Conor O’Clery wins Michel Déon Prize for The Shoemaker and his Daughter

Former Irish Times Moscow correspondent wins for epic story of wife’s family in Russia

 Conor O Clery and his wife Zhanna at their home in the Dublin Mountains. Photograph: Cyril Byrne

Conor O Clery and his wife Zhanna at their home in the Dublin Mountains. Photograph: Cyril Byrne

 

Conor O’Clery has won the 2020 Royal Irish Academy Michel Déon Prize for nonfiction for his book The Shoemaker and his Daughter.

By telling the story of his wife Zhanna’s family from the second World War to the fall of the Soviet Union, O’Clery, a former Irish Times Moscow Correspondent, personalises 80 years of Soviet and Russian history, from Stalin to Putin. It is both a compelling insight into life in a secretive world at a seismic moment in time and a powerful tale of ordinary lives shaped by extraordinary times.

Prof Michael Cronin, chair of the Royal Irish Academy’s judging committee, said: “Conor’s book is masterfully written, cleverly and sensitively telling the story of the experiences of his wife Zhanna’s Armenian family and their memories, while exploring 80 years of Soviet history. Any of the outstanding shortlisted authors – Sinéad Gleeson, Caelainn Hogan, Margaret Kelleher, Ian Maleney or Éilís Ní Dhuibhne – would have been worthy winners.”

Minister for Foreign Affairs Simon Coveney congratulated O’Clery and all the shortlisted writers. “The Michel Déon Prize supports modern writers of nonfiction and new artists who seek to develop and strengthen their cultural work. The cultural sector has suffered disproportionately during this pandemic and Ireland is increasingly putting culture at the heart of its relations with other countries, so it is fitting that the Department of Foreign Affairs funds this prize.”

Conor O’Clery’s father-in-law Stanislav Suvorov, subject of his award-winning book, The Shoemaker and His Daughter.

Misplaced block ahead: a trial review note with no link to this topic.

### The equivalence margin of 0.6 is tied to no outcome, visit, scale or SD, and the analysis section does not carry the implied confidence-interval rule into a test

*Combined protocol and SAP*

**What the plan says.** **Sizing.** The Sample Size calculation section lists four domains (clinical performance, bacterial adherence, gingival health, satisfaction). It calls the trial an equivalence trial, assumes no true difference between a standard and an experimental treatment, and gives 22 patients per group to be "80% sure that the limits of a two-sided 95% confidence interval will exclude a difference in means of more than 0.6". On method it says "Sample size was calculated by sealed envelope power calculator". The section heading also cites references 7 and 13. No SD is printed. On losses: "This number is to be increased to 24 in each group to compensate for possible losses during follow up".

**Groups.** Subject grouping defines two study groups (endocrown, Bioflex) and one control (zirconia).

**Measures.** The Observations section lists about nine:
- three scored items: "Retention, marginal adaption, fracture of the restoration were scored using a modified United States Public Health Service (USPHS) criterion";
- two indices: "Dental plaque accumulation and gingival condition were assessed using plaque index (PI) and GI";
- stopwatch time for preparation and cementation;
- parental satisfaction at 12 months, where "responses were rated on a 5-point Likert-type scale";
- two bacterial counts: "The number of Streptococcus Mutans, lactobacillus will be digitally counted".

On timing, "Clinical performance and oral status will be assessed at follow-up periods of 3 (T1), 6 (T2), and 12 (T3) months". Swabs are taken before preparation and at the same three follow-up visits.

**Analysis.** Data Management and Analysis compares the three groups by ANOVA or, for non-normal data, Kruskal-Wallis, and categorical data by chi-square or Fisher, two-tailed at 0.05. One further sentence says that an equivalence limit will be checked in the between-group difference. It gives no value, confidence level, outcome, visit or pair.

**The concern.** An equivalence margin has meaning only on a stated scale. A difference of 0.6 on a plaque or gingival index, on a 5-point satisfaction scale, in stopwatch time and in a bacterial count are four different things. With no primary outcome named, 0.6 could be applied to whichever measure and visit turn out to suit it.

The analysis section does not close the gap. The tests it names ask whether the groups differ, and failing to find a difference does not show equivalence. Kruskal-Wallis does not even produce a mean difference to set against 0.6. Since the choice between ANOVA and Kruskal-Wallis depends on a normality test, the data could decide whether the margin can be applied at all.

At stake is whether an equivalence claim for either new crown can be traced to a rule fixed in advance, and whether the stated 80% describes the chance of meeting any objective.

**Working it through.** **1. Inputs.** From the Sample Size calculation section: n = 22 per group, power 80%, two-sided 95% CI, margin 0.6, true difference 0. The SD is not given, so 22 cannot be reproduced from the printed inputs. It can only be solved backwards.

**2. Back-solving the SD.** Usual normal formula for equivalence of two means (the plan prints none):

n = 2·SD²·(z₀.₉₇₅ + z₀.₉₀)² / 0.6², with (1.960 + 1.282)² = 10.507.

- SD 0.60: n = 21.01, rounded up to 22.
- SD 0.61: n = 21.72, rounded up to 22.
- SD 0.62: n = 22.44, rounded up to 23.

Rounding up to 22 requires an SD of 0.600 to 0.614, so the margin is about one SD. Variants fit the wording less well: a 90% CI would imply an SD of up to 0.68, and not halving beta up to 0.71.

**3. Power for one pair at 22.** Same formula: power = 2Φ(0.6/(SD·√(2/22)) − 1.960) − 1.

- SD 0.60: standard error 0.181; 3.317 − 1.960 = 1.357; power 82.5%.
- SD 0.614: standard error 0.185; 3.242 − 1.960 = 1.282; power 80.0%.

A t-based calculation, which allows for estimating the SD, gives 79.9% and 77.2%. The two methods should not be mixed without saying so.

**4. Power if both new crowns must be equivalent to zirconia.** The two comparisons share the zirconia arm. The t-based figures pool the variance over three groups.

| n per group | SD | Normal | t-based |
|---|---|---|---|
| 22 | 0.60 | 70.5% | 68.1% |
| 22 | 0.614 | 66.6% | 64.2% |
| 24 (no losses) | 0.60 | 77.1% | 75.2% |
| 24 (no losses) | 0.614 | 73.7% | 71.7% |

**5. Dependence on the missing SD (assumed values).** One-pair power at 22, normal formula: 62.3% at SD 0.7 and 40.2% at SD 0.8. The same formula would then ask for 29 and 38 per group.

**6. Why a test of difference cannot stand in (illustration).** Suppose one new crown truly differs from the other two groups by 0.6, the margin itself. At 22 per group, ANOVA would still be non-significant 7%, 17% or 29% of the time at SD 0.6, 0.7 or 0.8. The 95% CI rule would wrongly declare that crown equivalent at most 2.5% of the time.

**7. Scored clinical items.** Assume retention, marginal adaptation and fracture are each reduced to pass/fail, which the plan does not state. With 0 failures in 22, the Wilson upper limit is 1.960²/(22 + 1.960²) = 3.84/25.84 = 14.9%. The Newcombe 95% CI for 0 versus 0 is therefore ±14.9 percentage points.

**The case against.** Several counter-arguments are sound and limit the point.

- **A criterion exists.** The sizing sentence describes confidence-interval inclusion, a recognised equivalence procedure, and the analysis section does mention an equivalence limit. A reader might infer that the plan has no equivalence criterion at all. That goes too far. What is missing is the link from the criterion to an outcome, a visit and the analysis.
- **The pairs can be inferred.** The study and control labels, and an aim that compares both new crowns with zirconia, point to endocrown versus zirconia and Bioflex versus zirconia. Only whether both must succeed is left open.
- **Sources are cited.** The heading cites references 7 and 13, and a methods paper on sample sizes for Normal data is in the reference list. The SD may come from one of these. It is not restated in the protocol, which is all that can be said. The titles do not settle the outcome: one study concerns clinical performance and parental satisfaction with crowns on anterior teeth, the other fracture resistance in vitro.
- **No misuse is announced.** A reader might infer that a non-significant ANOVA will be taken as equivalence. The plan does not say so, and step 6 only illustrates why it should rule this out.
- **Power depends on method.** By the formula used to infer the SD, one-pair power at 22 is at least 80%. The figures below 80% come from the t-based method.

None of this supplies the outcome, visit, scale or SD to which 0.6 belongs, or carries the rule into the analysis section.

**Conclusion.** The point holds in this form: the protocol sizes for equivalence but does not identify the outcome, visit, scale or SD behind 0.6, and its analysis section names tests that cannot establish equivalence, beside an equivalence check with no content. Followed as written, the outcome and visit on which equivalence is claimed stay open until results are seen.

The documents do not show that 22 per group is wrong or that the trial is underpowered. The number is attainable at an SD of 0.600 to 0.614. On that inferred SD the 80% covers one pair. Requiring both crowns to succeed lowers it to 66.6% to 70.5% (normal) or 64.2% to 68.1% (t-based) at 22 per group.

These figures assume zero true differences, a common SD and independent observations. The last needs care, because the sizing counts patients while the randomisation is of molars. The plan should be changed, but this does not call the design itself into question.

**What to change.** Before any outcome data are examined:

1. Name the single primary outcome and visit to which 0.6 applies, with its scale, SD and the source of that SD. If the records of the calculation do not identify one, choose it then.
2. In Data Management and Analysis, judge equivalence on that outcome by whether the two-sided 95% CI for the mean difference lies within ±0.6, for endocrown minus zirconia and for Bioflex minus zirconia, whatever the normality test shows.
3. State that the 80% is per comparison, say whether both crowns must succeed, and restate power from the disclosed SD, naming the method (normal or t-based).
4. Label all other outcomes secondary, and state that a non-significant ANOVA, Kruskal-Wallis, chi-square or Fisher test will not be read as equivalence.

Conor O’Clery’s father-in-law Stanislav Suvorov, subject of his award-winning book, The Shoemaker and His Daughter.

The shoemaker of the title is O’Clery’s father-in-law Stanislav Suvorov, whose successful life in the Soviet Union crashed in 1962 when he was jaiiled for five years for selling his car for a profit. On his release, social shame drives him and his family into voluntary exile in Siberia, 5,000kmfrom home.

“O’Clery is an elegant and scrupulous writer,” wrote novelist Kathleen MacMahon in her Irish Times review. “His consistently excellent reportage is further enriched by Zhanna’s memories.”

O’Clery was a foreign correspondent in Washington, Beijing and New York. He has been twice awarded Journalist of the Year, for his dispatches from Moscow and for his reporting of the 9/11 attacks in New York. He is the author of several books.

Conor O’Clery and his wife Zhanna in the newsroom of The Irish Times after a presentation to mark his retirement. Photograph: Eric Luke
Conor O’Clery and his wife Zhanna in the newsroom of The Irish Times after a presentation to mark his retirement. Photograph: Eric Luke

The Michel Déon Prize was created in 2018. Déon, one of the most influential French writers of the 20th century, lived in Ireland from the 1970s until his death in 2016. He published over 50 works and won the Prix Interallié for his 1970 novel, Les Poneys sauvages (The Wild Ponies). Déon’s 1973 novel Un taxi mauve received the Grand Prix du roman de l’Académie française and in 1978 he was elected to the Académie française.

The prize was created at the initiative of Ireland’s Embassy in Paris and Ireland’s Honorary Consul General in the South of France, Pierre Joannon. The €10,000 prize is funded by the Department of Foreign Affairs and is awarded in France every second year by the Académie française.

Historian Breandán MacSuibhne won the inaugural prize in 2018 for The End of Outrage: Post-Famine Adjustment in Rural Ireland. Last December, the Académie française awarded their Michel Déon prize to novelist Stéphane Hoffmann for Les Belles Ambitieuses.

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